How the Process Works


For most applicants, this is how the disability evaluation process works:

Step 1: The claimant makes an application for disability at their local social security office.

Step 2: Social Security forwards the application to a state agency whose task is to gather a claimant's medical records and decide if the case is to be approved or denied. This agency is known as Disability Determination Services (DDS).

• When the case is sent to DDS, it is assigned to an individual called an Examiner. To find out who your examiner is, you may call DDS at 919-212-3222.
• Unfortunately, there is no deadline for DDS to make decisions. Even if the social security office gives you an estimate--for example, 90 to 120 days--bear in mind these are completely separate agencies. The truth is: social security cannot predict how long your case will be there. It may be there for a month, or for several months.

Step 3: Most cases are denied at this initial stage. If your initial application is denied, you will be notified by mail that you have 60 days to file your first appeal. This appeal is called a Request for Reconsideration. If you file a reconsideration request with your social security office, your case will be sent, once again, to disability determination services.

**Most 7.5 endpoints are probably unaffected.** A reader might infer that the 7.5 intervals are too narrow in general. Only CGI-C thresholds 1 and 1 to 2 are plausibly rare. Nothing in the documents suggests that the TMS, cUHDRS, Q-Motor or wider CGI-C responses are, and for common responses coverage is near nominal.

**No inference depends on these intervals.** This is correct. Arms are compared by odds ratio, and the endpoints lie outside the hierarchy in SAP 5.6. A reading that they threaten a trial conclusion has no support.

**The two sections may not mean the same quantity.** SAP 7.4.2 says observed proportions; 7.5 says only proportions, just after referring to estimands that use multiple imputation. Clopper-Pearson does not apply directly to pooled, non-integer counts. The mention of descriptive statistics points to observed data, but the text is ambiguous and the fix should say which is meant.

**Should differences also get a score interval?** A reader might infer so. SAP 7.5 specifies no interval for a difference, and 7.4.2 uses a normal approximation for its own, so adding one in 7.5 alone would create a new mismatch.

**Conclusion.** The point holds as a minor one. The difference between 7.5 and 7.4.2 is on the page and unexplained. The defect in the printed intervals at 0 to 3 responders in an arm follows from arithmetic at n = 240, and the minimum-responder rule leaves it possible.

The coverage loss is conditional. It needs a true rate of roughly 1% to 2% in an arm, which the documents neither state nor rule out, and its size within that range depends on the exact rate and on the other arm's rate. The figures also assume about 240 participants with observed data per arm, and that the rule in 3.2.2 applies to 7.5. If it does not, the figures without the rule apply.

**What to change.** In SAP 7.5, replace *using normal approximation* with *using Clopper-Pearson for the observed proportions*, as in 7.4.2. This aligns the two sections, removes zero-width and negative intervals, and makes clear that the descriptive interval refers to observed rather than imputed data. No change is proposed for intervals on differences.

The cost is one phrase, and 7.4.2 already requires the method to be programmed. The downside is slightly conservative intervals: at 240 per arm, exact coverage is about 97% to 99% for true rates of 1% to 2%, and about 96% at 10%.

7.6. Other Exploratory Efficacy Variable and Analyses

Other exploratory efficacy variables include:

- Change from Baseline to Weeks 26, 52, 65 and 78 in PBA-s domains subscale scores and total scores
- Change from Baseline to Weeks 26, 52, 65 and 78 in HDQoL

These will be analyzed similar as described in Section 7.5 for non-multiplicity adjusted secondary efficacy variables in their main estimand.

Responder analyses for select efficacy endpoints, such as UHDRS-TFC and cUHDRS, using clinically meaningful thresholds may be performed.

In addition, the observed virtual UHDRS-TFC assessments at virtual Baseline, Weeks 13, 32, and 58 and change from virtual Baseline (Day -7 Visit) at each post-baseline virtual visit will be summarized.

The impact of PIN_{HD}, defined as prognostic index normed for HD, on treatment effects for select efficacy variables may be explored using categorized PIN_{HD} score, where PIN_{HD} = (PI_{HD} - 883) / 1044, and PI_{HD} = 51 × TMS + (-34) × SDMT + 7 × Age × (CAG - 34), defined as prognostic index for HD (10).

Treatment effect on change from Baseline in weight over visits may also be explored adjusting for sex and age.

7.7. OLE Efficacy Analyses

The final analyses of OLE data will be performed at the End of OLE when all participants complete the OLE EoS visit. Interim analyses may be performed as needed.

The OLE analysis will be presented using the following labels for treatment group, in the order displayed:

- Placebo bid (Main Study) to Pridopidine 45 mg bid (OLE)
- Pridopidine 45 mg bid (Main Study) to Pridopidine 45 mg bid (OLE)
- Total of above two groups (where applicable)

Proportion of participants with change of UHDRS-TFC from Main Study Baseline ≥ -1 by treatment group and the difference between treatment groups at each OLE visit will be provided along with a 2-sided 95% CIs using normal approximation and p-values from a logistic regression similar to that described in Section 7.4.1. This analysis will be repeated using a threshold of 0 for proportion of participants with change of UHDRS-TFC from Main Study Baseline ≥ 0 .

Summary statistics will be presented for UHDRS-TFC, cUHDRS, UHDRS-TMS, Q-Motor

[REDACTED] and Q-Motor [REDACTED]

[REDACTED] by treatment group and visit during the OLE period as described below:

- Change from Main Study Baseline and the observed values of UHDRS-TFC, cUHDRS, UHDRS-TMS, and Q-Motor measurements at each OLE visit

• A reconsideration is handled the same as an initial application. The only major difference is this: a different examiner will review your case.
• Reconsiderations can take as long to decide as initial applications.
• As with initial applications, most reconsiderations are also denied.

Step 4: If your reconsideration is denied by DDS, you will be given the opportunity (again, you have 60 days) to make a second appeal. This appeal is a Request for Hearing before an Administrative Law Judge.

• Once a request for hearing is made, it may be several months before the case is assigned to a judge and scheduled for a hearing.
• Before the hearing takes place, your attorney will gather a copy of your social security file, which contains all your paperwork and all the medical records previously gathered by social security. He will also gather your current medical records and make copies of these available to the judge in your case.

Because the time involved in getting your case before a Judge is considerable, being properly represented at the time of your hearing is vital.

Having an attorney who is experienced in disability law and knows the criteria for winning cases is crucial. It can make the difference between an approval--or simply another denial.